The European Commission ("Commission") announced on 28 November that it has launched a formal investigation into possible state aid involving the Dublin-based, low fares airline Ryanair. The investigation focuses on two contracts surrounding Ryanair's presence at the French airport of Pau. The contract between Ryanair and the Chambre de Commerce et d'Industrie de Pau-Béarn (CCIPB) sets out the conditions for Ryanair's use of the infrastructure at the airport while the agreement between the CCIPB and Airport Marketing Services Ltd (a subsidiary of Ryanair) concerns the marketing services provided to CCIPB to promote the air route.
Following a notification by the French authorities, the Commission has decided that it currently has insufficient evidence to determine whether the contracts are compatible with the common market. The Commission's concern is that the two contracts appear to function as one agreement and that the financing by CCIPB may constitute start-up aid to the budget airline. The Commission does, however, stress that the opening of an investigation is a procedural step to allow it to gather information and does not predetermine the outcome of the investigation.
The investigation will look at whether the contracts constitute state aid and if so, whether they are in line with the Community Guidelines on Financing of Airports and Start-up Aid to Airlines Departing from Regional Airports (2005/C312/01). The guidelines set out the criteria that the Commission looks at when deciding whether to approve airline start-up incentives offered by public bodies. Considerations include:-
- whether the new route leads to an increase in the net volume of passengers or simply to a switch between carriers or airports;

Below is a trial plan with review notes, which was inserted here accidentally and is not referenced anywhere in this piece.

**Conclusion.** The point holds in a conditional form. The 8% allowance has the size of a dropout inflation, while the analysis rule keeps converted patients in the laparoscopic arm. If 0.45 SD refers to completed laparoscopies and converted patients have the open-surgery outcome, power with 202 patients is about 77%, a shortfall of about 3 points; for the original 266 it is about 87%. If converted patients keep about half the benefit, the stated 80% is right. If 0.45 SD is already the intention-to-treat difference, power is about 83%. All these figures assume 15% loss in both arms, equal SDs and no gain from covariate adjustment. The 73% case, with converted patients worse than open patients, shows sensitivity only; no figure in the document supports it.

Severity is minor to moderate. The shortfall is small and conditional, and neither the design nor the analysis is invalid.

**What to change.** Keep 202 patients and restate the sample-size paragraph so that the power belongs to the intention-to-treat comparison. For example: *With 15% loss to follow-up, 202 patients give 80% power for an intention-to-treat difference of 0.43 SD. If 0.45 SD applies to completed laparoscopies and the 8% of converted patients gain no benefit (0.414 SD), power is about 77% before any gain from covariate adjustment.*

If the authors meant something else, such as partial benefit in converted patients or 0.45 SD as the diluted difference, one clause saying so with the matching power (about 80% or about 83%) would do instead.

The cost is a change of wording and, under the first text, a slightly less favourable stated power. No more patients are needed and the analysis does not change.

- whether the route is viable in the long-term - it must eventually be able to at least cover its costs;
- whether the aid is strictly linked to additional start-up costs which the air operator will not have to bear once the route is up and running e.g. advertising the new link; and
- whether the aid complies with the guidelines in terms of intensity (i.e. amount of aid as a percentage of eligible costs) and duration (in most cases a maximum of three years).
The guidelines also contain conditions relating to the requirement for a public body to publicise its plans to provide start-up aid so that all interested airlines have the opportunity to offer their services.
The opening of this investigation will represent a further blow to Ryanair, following on from the Commission's decision to block the airline's proposed hostile takeover of Aer Lingus in June this year. (The full text of the Commission's decision to prohibit the merger following a Phase II investigation was published on 15 November 2007.) The prohibition was based on the premise that the merger would have created a monopoly or dominant position on 35 routes, significantly impeding effective competition within the EEA or a substantial part of it. Interestingly, in making the decision to prohibit the merger, the Commission noted Ryanair's reputation for "aggressive retaliation" against potential competitors who attempt to break into its markets.
The current investigation is also not the first time that Ryanair have faced difficulties in relation to state aid. In 2004, the Commission decided that certain aspects of Ryanair's relationship with the Walloon authorities and the Brussels South Charleroi Airport constituted unlawful state aid. Given that in that case the Commission requested the recovery of some of the aid granted, Ryanair will surely be watching this new investigation carefully.